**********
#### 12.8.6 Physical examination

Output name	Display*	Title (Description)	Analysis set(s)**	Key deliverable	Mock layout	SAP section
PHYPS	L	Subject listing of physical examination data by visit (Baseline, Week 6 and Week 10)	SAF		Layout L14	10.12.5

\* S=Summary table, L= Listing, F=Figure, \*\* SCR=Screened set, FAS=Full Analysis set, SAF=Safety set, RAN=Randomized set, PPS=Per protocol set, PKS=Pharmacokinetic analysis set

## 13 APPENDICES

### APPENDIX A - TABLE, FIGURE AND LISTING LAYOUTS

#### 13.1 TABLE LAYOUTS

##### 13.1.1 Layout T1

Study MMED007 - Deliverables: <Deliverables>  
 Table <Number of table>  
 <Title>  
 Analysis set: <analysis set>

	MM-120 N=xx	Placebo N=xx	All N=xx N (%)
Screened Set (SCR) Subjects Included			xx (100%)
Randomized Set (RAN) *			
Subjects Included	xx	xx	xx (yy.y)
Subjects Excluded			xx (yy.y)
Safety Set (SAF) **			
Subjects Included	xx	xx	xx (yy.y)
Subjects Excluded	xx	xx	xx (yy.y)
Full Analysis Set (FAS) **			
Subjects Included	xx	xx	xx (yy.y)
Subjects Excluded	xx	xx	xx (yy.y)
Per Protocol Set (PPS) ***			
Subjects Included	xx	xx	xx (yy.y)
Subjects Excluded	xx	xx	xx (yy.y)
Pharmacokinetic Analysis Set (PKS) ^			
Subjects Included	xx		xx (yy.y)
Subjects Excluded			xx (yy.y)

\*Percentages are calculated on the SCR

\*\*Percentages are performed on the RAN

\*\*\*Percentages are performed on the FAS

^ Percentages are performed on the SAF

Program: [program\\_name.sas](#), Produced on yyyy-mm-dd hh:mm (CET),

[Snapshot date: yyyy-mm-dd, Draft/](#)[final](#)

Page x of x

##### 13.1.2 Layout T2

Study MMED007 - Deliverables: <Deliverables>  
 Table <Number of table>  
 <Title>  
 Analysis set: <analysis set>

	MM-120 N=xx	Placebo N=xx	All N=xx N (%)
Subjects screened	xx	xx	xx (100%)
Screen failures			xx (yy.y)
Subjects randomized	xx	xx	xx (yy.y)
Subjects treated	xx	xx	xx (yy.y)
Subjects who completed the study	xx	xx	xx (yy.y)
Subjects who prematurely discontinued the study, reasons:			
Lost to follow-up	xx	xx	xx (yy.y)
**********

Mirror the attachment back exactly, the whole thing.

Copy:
#### 12.8.6 Physical examination

Output name	Display*	Title (Description)	Analysis set(s)**	Key deliverable	Mock layout	SAP section
PHYPS	L	Subject listing of physical examination data by visit (Baseline, Week 6 and Week 10)	SAF		Layout L14	10.12.5

\* S=Summary table, L= Listing, F=Figure, \*\* SCR=Screened set, FAS=Full Analysis set, SAF=Safety set, RAN=Randomized set, PPS=Per protocol set, PKS=Pharmacokinetic analysis set

## 13 APPENDICES

### APPENDIX A - TABLE, FIGURE AND LISTING LAYOUTS

#### 13.1 TABLE LAYOUTS

##### 13.1.1 Layout T1

Study MMED007 - Deliverables: <Deliverables>  
 Table <Number of table>  
 <Title>  
 Analysis set: <analysis set>

	MM-120 N=xx	Placebo N=xx	All N=xx N (%)
Screened Set (SCR) Subjects Included			xx (100%)
Randomized Set (RAN) *			
Subjects Included	xx	xx	xx (yy.y)
Subjects Excluded			xx (yy.y)
Safety Set (SAF) **			
Subjects Included	xx	xx	xx (yy.y)
Subjects Excluded	xx	xx	xx (yy.y)
Full Analysis Set (FAS) **			
Subjects Included	xx	xx	xx (yy.y)
Subjects Excluded	xx	xx	xx (yy.y)
Per Protocol Set (PPS) ***			
Subjects Included	xx	xx	xx (yy.y)
Subjects Excluded	xx	xx	xx (yy.y)
Pharmacokinetic Analysis Set (PKS) ^			
Subjects Included	xx		xx (yy.y)
Subjects Excluded			xx (yy.y)

\*Percentages are calculated on the SCR

\*\*Percentages are performed on the RAN

\*\*\*Percentages are performed on the FAS

^ Percentages are performed on the SAF

Program: [program\\_name.sas](#), Produced on yyyy-mm-dd hh:mm (CET),

[Snapshot date: yyyy-mm-dd, Draft/](#)[final](#)

Page x of x

##### 13.1.2 Layout T2

Study MMED007 - Deliverables: <Deliverables>  
 Table <Number of table>  
 <Title>  
 Analysis set: <analysis set>

	MM-120 N=xx	Placebo N=xx	All N=xx N (%)
Subjects screened	xx	xx	xx (100%)
Screen failures			xx (yy.y)
Subjects randomized	xx	xx	xx (yy.y)
Subjects treated	xx	xx	xx (yy.y)
Subjects who completed the study	xx	xx	xx (yy.y)
Subjects who prematurely discontinued the study, reasons:			
Lost to follow-up	xx	xx	xx (yy.y)